ST. PETERSBURG, Fla. (WFLA) – The world is remembering the six million Jews and millions of other victims murdered by the Nazis on this International Holocaust Remembrance Day.
More than seven decades after the defeat of the Nazi regime, there are still too many people who deny this horrendous chapter of modern history.
Now in its 30th year, the Florida Holocaust Museum is on a mission to preserve the history and to combat a rise in anti-Semitism.
Just last year, the museum itself was the target of an act of hatred when someone sprayed anti-Semitic graffiti on the side of the building.
St. Petersburg police investigated the vandalism as a hate crime, but no one has been arrested.
The museum’s interim director Erin Blankenship said that the incident reenergized her staff.
“We know that our mission is more relevant and more important than ever, and especially as we are seeing our survivors age and we are losing our survivors in the near future,” Blankenship said.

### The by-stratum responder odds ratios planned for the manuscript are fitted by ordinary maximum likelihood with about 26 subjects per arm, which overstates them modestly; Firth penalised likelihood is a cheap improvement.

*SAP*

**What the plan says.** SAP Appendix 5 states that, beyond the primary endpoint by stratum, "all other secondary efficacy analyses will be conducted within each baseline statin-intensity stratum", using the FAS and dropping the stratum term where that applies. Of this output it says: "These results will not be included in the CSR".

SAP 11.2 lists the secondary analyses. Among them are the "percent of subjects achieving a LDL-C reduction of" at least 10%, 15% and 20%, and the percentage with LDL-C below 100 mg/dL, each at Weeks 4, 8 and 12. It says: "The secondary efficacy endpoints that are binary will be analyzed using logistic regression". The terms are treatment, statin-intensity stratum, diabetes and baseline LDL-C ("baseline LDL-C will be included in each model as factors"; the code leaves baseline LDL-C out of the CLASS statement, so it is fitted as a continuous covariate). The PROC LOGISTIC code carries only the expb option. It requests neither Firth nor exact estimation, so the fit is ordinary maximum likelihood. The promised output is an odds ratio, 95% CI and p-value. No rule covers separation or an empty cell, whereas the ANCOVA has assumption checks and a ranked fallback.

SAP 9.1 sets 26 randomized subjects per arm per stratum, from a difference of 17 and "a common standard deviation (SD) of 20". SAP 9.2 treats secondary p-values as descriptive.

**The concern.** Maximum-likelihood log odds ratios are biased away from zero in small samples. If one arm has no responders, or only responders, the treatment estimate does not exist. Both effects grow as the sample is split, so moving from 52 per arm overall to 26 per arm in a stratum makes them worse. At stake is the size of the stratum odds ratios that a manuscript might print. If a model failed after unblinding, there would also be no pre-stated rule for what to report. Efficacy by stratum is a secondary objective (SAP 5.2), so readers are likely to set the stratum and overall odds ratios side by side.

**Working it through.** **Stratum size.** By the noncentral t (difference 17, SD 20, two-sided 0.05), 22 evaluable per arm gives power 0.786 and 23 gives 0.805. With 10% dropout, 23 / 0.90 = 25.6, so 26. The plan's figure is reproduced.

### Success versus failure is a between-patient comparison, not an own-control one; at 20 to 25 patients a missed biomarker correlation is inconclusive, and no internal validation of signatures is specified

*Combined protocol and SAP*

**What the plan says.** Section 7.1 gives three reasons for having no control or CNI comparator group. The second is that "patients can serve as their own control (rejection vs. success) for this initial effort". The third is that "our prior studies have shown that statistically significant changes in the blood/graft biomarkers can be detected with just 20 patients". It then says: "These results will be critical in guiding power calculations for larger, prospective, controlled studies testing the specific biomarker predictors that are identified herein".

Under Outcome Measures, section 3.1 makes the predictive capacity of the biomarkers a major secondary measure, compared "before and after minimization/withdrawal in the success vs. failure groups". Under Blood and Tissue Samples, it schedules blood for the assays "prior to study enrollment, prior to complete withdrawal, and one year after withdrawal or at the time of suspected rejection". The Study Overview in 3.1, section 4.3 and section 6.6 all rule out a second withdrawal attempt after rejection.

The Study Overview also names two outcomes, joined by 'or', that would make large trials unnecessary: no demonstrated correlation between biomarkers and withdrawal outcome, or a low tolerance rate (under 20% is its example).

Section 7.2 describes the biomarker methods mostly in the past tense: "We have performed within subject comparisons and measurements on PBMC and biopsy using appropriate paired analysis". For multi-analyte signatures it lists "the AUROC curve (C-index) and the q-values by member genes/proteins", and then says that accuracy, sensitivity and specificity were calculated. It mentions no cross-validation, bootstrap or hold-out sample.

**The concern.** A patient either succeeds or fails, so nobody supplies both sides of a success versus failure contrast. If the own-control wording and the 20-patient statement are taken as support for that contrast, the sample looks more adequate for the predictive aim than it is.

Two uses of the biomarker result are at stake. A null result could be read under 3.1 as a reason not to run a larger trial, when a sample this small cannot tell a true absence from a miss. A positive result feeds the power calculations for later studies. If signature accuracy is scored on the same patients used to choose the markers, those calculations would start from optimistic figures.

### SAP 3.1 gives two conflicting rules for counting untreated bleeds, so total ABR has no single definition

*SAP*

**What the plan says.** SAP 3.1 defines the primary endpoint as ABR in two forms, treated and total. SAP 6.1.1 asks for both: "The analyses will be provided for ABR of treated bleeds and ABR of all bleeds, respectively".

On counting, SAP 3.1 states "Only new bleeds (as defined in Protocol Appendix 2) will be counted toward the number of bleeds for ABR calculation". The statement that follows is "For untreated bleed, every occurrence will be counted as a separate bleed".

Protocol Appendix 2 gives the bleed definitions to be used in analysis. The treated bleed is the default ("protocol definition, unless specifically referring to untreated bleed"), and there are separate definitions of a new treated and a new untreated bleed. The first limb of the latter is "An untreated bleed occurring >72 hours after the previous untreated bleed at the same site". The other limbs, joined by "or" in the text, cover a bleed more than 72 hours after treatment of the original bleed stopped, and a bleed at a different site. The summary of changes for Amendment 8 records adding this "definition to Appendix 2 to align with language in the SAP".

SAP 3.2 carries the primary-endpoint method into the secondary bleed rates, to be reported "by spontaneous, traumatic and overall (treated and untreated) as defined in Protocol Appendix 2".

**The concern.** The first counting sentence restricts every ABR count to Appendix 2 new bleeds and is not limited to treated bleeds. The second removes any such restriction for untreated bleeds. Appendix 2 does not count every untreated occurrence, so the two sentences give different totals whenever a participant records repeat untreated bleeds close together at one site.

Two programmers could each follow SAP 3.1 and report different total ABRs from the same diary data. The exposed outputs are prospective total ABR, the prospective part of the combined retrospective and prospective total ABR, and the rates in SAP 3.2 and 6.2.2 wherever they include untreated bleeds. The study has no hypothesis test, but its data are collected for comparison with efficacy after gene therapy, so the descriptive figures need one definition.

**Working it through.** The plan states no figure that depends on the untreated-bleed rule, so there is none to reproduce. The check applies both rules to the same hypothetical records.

At a virtual “Lunch and Learn” hosted by the museum on this international remembrance day, Auschwitz concentration camp survivor Helen Kahan shared her personal testimony on the horrors of the Holocaust.
“They were killed in the gas chambers, and then were cremated,” Kahan said. “Our only crime was that we were Jews.”
Thursday marked 77 years since the Soviet Army liberated the Auschwitz-Birkenau concentration camp. A photo on display in the Florida Holocaust Museum shows some of the 7,000 sick and dying prisoners greet their liberators.
The main exhibition, “History, Heritage and Hope,” tells the stories of Holocaust survivors who settled in Florida.
“You’ll see their faces, you’ll read their stories, you’ll see objects that they saved,” Blankenship said.
An original boxcar in the center of the exhibition is symbolic of the suffering and systematic murder of the six million Jews by the Nazis.
“Up to 100 people were stuffed in these boxcars,” Blankenship explained. “People couldn’t stand, they couldn’t move, they couldn’t breathe. They were without food or water for several days while they were deported to a concentration camp or killing center.”
The mission to “Never Forget” extends beyond the walls of the museum through educational partnerships with schools across the state.